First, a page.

However, be cautious of the Canonical corporation. They seem to be dictating the direction Ubuntu goes nowadays.

      Lastly, yes, I have a deep seeded hate for Google. I used to hate Microsoft equally as much but, now, they seem like a wounded dog and I find myself pitying them sometimes.

    3. Nothing at all against Linux, but I do get irritated with people who blather on about “open” vs “closed” referring to Apple and then point out how android is “open” when this is a lie, and Apple is “closed”. Android is only “open” in the sense it is trivial to write malware for it and it has over 95% of all mobile malware, while it is very locked down on actual handsets sold to consumers and very hard to upgrade for the vast majority of Android phones.

  3. A funny thing happened over the course of this century in personal computing.

    Initially, applications (“programs”) were all-important. The Windows PC platform had most of the apps, and the Mac had difficulty competing.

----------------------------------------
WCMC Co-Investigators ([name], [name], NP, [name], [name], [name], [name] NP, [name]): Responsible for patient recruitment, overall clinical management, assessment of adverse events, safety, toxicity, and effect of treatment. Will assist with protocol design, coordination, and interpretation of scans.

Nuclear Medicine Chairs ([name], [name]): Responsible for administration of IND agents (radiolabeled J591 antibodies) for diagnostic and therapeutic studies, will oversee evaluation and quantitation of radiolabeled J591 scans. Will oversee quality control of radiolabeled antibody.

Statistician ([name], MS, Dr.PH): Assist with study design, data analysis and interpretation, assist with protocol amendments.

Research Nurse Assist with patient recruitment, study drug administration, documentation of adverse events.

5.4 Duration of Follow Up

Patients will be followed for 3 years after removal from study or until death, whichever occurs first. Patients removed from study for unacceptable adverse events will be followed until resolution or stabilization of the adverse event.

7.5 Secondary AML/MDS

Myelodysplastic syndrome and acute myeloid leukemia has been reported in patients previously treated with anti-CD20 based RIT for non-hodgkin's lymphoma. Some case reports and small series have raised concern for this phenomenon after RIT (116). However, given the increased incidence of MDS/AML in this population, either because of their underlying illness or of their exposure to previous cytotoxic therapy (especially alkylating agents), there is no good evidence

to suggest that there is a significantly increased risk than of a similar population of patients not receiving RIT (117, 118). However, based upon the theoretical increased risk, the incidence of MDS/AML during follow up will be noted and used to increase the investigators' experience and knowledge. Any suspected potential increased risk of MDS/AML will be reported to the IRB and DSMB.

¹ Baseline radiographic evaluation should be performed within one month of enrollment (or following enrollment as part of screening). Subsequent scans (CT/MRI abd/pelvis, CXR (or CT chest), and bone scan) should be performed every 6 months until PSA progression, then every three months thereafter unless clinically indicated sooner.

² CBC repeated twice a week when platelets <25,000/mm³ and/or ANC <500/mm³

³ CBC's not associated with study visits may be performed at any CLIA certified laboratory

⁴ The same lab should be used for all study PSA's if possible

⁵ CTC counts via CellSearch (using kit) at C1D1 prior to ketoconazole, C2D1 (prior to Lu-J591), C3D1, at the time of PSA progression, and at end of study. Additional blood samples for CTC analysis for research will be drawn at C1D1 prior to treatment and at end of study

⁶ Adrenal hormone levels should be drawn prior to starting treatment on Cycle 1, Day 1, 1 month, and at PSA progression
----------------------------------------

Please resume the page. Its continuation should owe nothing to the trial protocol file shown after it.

Then, the web took over. People were doing things on web sites more and more, and applications became less important, except for one, the web browser. As long as the platform had a good web browser, the advantage of having more apps mattered less and less. Apple released Safari, and the Mac platform prospered.

    During Year Two of iPhone, Apple turned the tables and made apps relevant again, on mobile devices. On devices with small screens, a specialize “native” app provides a far better user experience compared to a web site in a generalized browser, even if that web site is designed for mobile devices. Apple now had the “app advantage,” at least for small mobile devices.

    Then, Apple released iPad, and extended its advantage in apps to a larger screen. All the iPhone apps would run on iPad, but developers quickly upgraded their apps to take advantage of the larger screen. Tablets are the “personal computers” of the future.

    This time, Apple has the “app advantage,” and the “other platform” is the one crying that it doesn’t matter so much because

    “The absolute position that we’re in is one where well over 60 percent of the apps that you’d expect in a given category are already available…”

    1. “The absolute position that we’re in is one where well over 60 percent of the apps that you’d expect in a given category are already available…”
      I.e., there’s a 1 in 3 likelihood the app you want isn’t there.

  4. Where are all these android tablets? I don’t think I’ve dpseen one yet except for those ereaders. I wonder how far they lowered the bar to call something a tablet?